The Difference Between Being Busy and Productive

When it comes to work, there is a distinct difference between being “busy” and being “productive”. In today’s fast-paced world of innovation, technological advancements, and consistent connectivity via the World Wide Web, “busy” is often viewed as a value that is directly associated with importance and high levels of success. Pride, self-justification, and an inflated sense of usefulness often accompanies those that consider themselves “busy”; however, individuals that truly have a desire to achieve success, possess a high level of relevancy, and a drive for notability are now transitioning from the mindset involving a necessity of being busy to placing productivity as paramount goal in their professional lives. The concept of “work smarter, not harder” is becoming increasingly prevalent among those with the potential for optimal success.

Justification for Inconsistent Productivity
As we reach higher levels of intellect in the work force and our drive to experience life at its fullest increases, we are now starting to view “being busy” as nothing more than a justification for inconsistent productivity; an excuse, if you will. By tying ourselves up with the mundane, we do not have to face the challenges, fear, and responsibilities associated with true productivity in our professional lives. More and more behavior specialists that analyze the concepts of “busy” and “productive” –  as it relates to work – are finding that those that seem to have a consistent level of busy work and little time for more advanced pursuits are simply procrastinating that which is required to reach the extraordinary that may be experienced. As a result of this fact, these individuals wrap themselves and their lives up with ordinary events, tasks, and situations that pose an immense detriment to their overall level of success.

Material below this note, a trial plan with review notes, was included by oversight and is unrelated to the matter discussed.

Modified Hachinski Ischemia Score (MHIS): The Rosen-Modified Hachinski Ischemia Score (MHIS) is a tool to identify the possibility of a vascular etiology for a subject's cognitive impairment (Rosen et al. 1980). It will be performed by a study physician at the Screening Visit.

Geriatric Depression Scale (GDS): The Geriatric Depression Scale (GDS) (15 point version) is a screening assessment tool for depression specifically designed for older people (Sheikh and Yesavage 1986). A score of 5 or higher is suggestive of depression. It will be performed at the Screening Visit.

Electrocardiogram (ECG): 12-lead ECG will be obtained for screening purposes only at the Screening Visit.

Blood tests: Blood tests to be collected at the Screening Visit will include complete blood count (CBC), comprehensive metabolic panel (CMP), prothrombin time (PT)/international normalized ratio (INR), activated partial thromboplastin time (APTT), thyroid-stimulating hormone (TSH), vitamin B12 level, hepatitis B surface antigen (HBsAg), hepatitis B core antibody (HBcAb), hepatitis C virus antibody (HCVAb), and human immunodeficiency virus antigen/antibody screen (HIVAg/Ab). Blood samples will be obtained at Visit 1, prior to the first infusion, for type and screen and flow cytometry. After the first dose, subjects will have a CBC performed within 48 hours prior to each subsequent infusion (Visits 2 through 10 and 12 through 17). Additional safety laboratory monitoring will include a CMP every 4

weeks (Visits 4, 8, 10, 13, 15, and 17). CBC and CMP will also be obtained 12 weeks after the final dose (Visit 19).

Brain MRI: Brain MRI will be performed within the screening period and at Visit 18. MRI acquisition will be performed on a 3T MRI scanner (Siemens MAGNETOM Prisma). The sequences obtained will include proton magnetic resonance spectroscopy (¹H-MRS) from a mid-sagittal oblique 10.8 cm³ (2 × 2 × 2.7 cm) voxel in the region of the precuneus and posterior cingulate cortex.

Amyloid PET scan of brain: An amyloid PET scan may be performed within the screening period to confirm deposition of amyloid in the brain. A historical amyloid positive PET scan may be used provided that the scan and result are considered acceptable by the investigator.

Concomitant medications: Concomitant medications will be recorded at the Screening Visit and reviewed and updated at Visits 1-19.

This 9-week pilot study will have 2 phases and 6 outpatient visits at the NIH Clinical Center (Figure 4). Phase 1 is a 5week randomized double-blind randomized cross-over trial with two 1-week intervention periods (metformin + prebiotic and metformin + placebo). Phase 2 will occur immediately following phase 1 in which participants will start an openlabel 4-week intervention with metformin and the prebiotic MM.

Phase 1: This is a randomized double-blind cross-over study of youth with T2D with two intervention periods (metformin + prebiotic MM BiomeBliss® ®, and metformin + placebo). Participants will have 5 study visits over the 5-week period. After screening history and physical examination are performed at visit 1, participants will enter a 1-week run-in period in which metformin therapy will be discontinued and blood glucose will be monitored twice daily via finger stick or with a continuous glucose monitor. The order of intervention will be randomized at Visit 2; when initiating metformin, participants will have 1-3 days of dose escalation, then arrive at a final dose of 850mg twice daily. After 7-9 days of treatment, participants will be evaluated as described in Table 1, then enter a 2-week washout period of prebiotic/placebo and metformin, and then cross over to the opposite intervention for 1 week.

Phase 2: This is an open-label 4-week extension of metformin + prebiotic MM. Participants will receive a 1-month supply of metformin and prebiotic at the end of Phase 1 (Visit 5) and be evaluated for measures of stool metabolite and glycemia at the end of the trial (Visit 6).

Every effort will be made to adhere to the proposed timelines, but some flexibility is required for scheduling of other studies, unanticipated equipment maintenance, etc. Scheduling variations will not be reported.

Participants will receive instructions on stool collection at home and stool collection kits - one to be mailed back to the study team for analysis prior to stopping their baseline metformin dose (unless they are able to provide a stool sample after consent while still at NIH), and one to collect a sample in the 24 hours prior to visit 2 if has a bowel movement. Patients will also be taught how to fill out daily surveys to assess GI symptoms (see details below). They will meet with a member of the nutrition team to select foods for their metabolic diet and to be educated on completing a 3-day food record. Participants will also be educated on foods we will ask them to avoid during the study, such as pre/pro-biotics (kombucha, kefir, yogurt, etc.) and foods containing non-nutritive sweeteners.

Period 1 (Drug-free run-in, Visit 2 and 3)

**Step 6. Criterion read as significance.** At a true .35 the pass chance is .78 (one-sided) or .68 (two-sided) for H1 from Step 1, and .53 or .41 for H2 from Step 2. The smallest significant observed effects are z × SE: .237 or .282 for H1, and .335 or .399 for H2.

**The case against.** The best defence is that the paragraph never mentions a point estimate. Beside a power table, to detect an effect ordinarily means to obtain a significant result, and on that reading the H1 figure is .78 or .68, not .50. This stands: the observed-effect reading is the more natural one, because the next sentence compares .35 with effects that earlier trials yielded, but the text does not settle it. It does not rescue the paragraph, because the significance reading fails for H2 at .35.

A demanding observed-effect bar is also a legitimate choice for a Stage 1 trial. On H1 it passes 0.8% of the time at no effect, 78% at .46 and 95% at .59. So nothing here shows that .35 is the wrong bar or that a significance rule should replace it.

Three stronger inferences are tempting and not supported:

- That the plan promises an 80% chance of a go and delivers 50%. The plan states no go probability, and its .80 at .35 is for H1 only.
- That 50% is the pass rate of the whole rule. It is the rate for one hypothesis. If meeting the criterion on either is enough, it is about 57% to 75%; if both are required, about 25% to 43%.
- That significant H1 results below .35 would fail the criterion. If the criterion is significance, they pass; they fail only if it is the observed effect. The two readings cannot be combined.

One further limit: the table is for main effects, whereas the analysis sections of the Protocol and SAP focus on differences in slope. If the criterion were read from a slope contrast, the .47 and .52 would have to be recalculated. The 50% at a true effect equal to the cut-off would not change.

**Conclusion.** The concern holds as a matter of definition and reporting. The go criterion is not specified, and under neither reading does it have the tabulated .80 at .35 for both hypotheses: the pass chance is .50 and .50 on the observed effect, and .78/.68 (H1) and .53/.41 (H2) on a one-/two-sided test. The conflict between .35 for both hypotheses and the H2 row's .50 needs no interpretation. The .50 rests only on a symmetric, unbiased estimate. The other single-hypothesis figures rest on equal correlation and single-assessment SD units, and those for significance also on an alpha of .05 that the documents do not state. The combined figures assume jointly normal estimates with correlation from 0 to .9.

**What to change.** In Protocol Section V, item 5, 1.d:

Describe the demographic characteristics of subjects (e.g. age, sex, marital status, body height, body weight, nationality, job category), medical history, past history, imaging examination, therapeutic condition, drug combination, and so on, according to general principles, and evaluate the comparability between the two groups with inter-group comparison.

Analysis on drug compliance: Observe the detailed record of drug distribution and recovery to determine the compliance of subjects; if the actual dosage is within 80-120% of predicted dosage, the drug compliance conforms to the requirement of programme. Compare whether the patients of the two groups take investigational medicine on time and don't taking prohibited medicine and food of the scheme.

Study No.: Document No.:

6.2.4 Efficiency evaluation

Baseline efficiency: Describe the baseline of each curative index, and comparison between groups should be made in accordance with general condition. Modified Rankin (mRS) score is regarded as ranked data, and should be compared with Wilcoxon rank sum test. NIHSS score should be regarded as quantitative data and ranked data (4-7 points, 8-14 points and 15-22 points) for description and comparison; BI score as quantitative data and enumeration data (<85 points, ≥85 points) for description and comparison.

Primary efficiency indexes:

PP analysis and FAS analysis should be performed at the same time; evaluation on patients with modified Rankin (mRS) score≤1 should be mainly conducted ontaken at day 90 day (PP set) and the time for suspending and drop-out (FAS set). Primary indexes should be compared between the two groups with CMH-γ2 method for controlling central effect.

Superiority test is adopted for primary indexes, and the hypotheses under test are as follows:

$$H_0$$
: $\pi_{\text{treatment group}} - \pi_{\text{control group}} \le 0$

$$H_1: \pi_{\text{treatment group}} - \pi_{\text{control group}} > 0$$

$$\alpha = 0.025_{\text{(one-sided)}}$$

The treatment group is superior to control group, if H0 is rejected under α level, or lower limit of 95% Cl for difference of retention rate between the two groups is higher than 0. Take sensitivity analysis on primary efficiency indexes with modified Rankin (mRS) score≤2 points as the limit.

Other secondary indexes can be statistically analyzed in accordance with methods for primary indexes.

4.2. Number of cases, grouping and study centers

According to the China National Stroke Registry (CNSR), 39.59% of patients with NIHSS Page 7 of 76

Productivity – In Simple Terms
Productivity differs significantly from simply being busy. Busy is a state where one’s time is occupied with many things to do. Productivity – on the other hand – is a measurement. It measures a person’s efficiency in taking a certain type of input to create a pre-determined output. In other words, being busy is a way to tie up or waste time. Productivity is an action or group of reactions that are destined for a positive outcome. Productivity is the unique ability to create, to generate, and to enhance services and/or goods at work. It is avoiding the consistent overload presented to use through unlimited resources of information and around-the-clock accessibility. It is a pursuit. It is a means to an end, not a means to avoid the end.

Chronic Multitasking Without Results
Being busy is a form of chronic multitasking that fails to produce results. In a digital world where people are becoming obsessed with instant gratification, they are falling into the trap of being too complacent. This is especially true when it comes to the work. Chronic multitasking results in completely ineffective use of both a person’s time and their brain. The productive person, though, realizes the true importance of their time, their efforts, and their creativity. They are geared towards focus, not distractions. They place an emphasis on goals, not things. They realize the true momentousness of each second of their day, the reaction associated with every action, and the signification of every effort. The truly productive are not chronic multitaskers because they know that this does not bring forth any results. In fact, there is no multitasking. Being productive is not doing as many things as possible at once. It is a form of time management that permits you to take your work, input your skills, and deliver an output that makes the world a better place.